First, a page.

Harm Maarsingh

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1. A deficiency of constitutive nitric oxide synthase (cNOS)-derived nitric oxide (NO), due to reduced availability of L-arginine, importantly contributes to allergen-induced airway hyperresponsiveness (AHR) after the early asthmatic reaction (EAR). Since cNOS and arginase use L-arginine as a common substrate, we hypothesized that increased arginase(More)
RATIONALE In a guinea pig model of allergic asthma, using perfused tracheal preparations ex vivo, we demonstrated that L-arginine limitation due to increased arginase activity underlies a deficiency of bronchodilating nitric oxide (NO) and airway hyperresponsiveness (AHR) after the allergen-induced early and late asthmatic reaction. OBJECTIVES Using the(More)
Dysfunctional regulation of airway smooth muscle tone is a feature of obstructive airway diseases such as asthma and chronic obstructive pulmonary disease. Airway smooth muscle contraction is directly associated with changes in the phosphorylation of myosin light chain (MLC), which is increased by Rho and decreased by Rac. Although cyclic adenosine(More)
Airway remodelling and emphysema are major structural abnormalities in chronic obstructive pulmonary disease (COPD). In addition, pulmonary vascular remodelling may occur and contribute to pulmonary hypertension, a comorbidity of COPD. Increased cholinergic activity in COPD contributes to airflow limitation and, possibly, to inflammation and airway(More)
For many years it has been supposed that the production of an excess of nitric oxide (NO) by inducible NO synthase (iNOS) plays a major role in inflammatory diseases, including asthma. However, recent studies indicate that a deficiency of beneficial, bronchodilating constitutive NOS (cNOS)-derived NO is important in allergen-induced airway(More)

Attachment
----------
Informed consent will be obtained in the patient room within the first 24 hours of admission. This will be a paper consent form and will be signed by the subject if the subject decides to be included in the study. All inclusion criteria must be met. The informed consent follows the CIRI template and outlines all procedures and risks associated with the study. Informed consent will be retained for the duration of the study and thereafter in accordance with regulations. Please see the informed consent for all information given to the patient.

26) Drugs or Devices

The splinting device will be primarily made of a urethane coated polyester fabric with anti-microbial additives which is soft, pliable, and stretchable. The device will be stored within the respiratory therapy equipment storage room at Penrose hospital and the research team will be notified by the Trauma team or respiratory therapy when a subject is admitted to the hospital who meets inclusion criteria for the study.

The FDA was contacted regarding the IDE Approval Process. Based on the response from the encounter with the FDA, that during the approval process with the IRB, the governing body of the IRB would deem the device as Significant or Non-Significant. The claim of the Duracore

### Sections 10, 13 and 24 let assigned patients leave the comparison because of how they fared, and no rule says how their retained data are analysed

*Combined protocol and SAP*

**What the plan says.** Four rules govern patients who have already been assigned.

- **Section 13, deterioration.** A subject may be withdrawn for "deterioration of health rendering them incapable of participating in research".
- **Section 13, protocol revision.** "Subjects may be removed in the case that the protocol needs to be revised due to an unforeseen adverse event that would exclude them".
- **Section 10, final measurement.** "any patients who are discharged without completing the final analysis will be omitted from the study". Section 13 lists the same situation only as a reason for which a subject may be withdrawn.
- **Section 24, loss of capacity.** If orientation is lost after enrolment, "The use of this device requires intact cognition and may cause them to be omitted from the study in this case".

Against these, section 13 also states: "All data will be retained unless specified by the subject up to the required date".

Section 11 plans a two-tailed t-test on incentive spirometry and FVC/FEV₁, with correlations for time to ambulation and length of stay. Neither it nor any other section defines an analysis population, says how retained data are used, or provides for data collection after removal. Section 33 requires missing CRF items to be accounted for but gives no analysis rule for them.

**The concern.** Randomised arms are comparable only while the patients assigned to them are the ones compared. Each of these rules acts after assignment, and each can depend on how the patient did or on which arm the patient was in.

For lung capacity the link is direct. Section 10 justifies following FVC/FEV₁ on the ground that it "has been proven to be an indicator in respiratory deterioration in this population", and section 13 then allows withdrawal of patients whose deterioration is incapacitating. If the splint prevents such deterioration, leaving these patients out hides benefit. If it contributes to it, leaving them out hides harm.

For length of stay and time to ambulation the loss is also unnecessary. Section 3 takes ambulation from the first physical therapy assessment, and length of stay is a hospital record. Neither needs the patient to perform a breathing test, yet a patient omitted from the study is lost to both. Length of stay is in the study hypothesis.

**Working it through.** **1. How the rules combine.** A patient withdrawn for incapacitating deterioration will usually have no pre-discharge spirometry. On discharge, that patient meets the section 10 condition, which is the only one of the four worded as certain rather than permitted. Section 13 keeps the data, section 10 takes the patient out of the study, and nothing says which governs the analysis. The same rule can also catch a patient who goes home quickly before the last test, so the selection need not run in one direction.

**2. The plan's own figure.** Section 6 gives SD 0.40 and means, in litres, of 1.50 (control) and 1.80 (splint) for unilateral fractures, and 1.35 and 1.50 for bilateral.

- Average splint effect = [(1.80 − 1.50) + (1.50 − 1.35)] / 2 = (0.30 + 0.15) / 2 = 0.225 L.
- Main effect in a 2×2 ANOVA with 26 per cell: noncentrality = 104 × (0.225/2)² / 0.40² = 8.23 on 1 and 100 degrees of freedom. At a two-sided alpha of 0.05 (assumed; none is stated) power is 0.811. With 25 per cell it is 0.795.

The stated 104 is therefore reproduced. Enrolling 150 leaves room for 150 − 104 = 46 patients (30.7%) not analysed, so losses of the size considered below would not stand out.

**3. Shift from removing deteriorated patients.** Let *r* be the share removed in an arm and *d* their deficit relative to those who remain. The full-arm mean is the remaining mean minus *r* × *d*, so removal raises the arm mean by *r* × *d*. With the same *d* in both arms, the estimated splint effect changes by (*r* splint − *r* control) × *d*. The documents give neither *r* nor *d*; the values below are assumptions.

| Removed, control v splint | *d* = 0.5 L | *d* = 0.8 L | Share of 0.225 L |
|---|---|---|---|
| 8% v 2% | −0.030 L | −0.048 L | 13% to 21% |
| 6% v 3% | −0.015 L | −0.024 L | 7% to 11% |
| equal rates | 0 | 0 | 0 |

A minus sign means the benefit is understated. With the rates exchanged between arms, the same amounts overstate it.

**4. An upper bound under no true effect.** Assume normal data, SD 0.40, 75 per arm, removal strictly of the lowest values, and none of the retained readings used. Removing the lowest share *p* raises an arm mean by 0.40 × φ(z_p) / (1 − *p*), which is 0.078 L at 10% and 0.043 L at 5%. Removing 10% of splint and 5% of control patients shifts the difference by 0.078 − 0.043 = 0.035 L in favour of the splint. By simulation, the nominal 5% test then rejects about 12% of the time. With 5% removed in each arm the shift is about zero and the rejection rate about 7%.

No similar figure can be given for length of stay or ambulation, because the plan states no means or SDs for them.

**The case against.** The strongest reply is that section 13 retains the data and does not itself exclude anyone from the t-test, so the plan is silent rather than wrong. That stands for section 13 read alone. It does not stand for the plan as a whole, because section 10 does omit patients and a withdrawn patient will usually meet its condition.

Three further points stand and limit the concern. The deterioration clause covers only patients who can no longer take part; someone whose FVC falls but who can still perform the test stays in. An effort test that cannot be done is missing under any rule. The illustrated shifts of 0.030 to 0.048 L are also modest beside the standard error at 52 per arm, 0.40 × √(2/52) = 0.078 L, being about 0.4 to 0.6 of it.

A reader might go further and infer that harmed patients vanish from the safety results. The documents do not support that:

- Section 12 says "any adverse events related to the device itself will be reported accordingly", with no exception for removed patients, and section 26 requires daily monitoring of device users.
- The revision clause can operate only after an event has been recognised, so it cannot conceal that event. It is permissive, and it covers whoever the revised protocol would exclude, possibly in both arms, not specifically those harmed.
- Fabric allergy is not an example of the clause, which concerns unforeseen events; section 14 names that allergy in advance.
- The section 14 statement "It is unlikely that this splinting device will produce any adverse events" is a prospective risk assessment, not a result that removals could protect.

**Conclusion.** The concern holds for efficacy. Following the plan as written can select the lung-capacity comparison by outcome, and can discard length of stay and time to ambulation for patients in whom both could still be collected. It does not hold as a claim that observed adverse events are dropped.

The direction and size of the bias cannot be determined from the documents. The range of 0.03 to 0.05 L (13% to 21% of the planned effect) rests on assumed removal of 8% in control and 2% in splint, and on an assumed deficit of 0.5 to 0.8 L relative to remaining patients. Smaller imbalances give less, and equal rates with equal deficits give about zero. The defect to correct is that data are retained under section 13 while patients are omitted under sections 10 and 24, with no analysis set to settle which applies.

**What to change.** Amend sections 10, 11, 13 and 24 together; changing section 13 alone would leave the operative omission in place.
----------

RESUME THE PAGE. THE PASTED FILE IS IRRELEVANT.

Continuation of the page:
Since the discovery nearly 60 years ago, cAMP is envisioned as one of the most universal and versatile second messengers. The tremendous feature of cAMP to tightly control highly diverse physiologic processes, including calcium homeostasis, metabolism, secretion, muscle contraction, cell fate, and gene transcription, is reflected by the award of five Nobel(More)
Recent studies have indicated that arginase, which converts l-arginine into l-ornithine and urea, may play an important role in the pathogenesis of various pulmonary disorders. In asthma, chronic obstructive pulmonary disease (COPD) and cystic fibrosis, increased arginase activity in the airways may contribute to obstruction and hyperresponsiveness of the(More)
RATIONALE Arginase probably plays an important role in asthma development, severity and progression. Polymorphisms in arginase 1 and arginase 2 genes have been associated with childhood asthma and FEV1 reversibility to beta2 agonists. OBJECTIVES We investigated the association between arginase 1 and arginase 2 polymorphisms and adult asthma, asthma(More)
Peroxynitrite has been shown to be crucially involved in airway hyperresponsiveness (AHR) after the late asthmatic reaction (LAR). Peroxynitrite production may result from simultaneous synthesis of nitric oxide (NO) and superoxide by inducible NO-synthase (iNOS) at low L-arginine concentrations. L-arginine availability to iNOS is regulated by its cellular(More)
BACKGROUND Using guinea pig tracheal preparations, we have recently shown that endogenous arginase activity attenuates inhibitory nonadrenergic noncholinergic (iNANC) nerve-mediated airway smooth muscle relaxation by reducing nitric oxide (NO) production--due to competition with neuronal NO-synthase (nNOS) for the common substrate, L-arginine. Furthermore,(More)